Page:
How about his ability to manipulate external load?


Gymnastics and bodyweight strength and conditioning is jack of all trades already. Dont over do it with unneeded concentration on external loads.

Ido Portal.
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Let me just say that I recently started gymnastic conditioning. Before, I only lifted weights. When I started with the gymnastic training I thought I would keep on lifting weights to supplement it. Boy was I wrong. I am much more exhausted after a gymnastic workout. I need all the rest time I can get before my next gymnastic workout. I believe...at least for me...that any weight training at this point in time would be more detrimental than beneficial to my health, recovery, and progress. Nice post.

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do you feel deadlifts and barbell squats have any carryover effect to bodyweight exercises, if done once a week

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Ido, I think you are right. Although, there's a main reason on why a bench presser can't planche. Sure, you need a good chest, but more important are the shoulders. Bench press doesn't work front deltoid in the same ROM. Although, I saw your purpose in that statement.

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This reminds me of me benching an all time PR of 90kg after 5 benching sessions, without having benched in the last 10 months before AND having been injured from 6 months before until 2 months before i did this. so for the last 2 months before the PR i pretty much only did bw and then thought it would be funny to go for a 90kg bench and it took me only 5 unserious (as in doing crazy dropsets and all kinds of bodybuilding style lifting, almost no neural focus on the lifting) sessions. And bw was around 70kg when I did this because i gained a bit of fat during my injury time.

hope you understood this explanation :lol:

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As for the DL, SQ and the Olifts:

I believe they will be determinal for optimal development of bodyweight skills, due to many factors - overtaxing the CNS, excessive hypertrophy of the lower body, (will not be avoided even with 1-3 reps per set as one can see in Olifters legs) and time management issues.

But...

If you are not a gymnast/acrobat or your interest in bodyweight skills is only one part of your world, you may still be interested in using some weighted lower body work, especialy since I feel its effect cannot be duplicated with only bodyweight exercises. (I am not just presenting a bodyweight aproach because I am a fanatic, but with sound reasoning behind it)

If one is interested in optimal development of such traits as lower body explosiveness - sprints, jumps, etc.. there is no better way to do it than to use these exercises.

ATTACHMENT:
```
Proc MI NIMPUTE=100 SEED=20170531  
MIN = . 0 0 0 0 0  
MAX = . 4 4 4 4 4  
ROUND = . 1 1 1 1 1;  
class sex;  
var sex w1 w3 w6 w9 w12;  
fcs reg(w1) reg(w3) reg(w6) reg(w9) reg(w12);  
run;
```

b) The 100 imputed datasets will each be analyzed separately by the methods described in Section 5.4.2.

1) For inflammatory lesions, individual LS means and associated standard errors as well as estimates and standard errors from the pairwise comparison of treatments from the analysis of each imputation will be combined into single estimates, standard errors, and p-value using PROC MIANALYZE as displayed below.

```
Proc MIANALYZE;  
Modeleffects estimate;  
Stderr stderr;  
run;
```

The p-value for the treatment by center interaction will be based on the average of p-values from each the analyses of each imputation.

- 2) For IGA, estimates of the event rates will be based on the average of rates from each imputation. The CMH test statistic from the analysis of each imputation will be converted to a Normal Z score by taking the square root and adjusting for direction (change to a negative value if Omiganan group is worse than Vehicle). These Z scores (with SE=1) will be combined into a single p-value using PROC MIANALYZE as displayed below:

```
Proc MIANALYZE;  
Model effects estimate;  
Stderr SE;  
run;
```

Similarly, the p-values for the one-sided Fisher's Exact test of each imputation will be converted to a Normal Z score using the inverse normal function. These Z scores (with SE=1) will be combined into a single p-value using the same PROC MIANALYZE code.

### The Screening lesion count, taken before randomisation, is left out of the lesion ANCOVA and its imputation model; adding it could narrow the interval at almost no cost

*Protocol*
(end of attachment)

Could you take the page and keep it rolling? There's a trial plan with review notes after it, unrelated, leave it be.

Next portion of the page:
It does not mean you cannot develop these abilities at all with bodyweight work, as ive demonstrated in my training facility in the past, but it is far from optimal. Gymnasts rely more on rebounding and elastic ability and this is why they can get away with it, as I have mentioned before. (gymnast's vjumps are nothing to write home about for example)

As for upper body development, for the most complete one, bodyweight skills are essential. Here you cannot duplicate the effects of gymnastics s&c with traditional weighted work. Some have tried, for example the blurry aproach that was demonstrated by Adam Archuleta's ex-coach Jay Schroeder and the writings of a controversial and perheps fictive figure Ditrich Bochenholz. The training methods described by them were, for me, a try to copy gymnastics effect on the gymnast but in the weight room.

To conclude:

If you are interested in dominating your body in space (I use this pure aproach when training dancers, acrobats, common people, bboys, capoeiristas, some martial artists, etc) concentrate on building your aproach to training with the many methods using bodyweight training and gymanstics oriented s&c.

If you are interested in optimal development of lower body explosiveness - build your aproach from SQ, DL and/or Olifting. (both have been shown to work)

If you are interested in both - first be aware the process will not yeild optimal results in both fields, and then you can choose these directions:

Upper body - gymnastics and bodyweight work & lower body - weighted work

Trying to combine more weighted work (even over relience on weighted gymnastics exercises) for the upper body is shooting yourself in the leg, IMHO. Make sure you do not overtax your limited recovery ability with these non optimal exercises. (for upper body development that is) One can use a limited amount of isolation weighted work to solve strutural balance issues and perform joint prehab.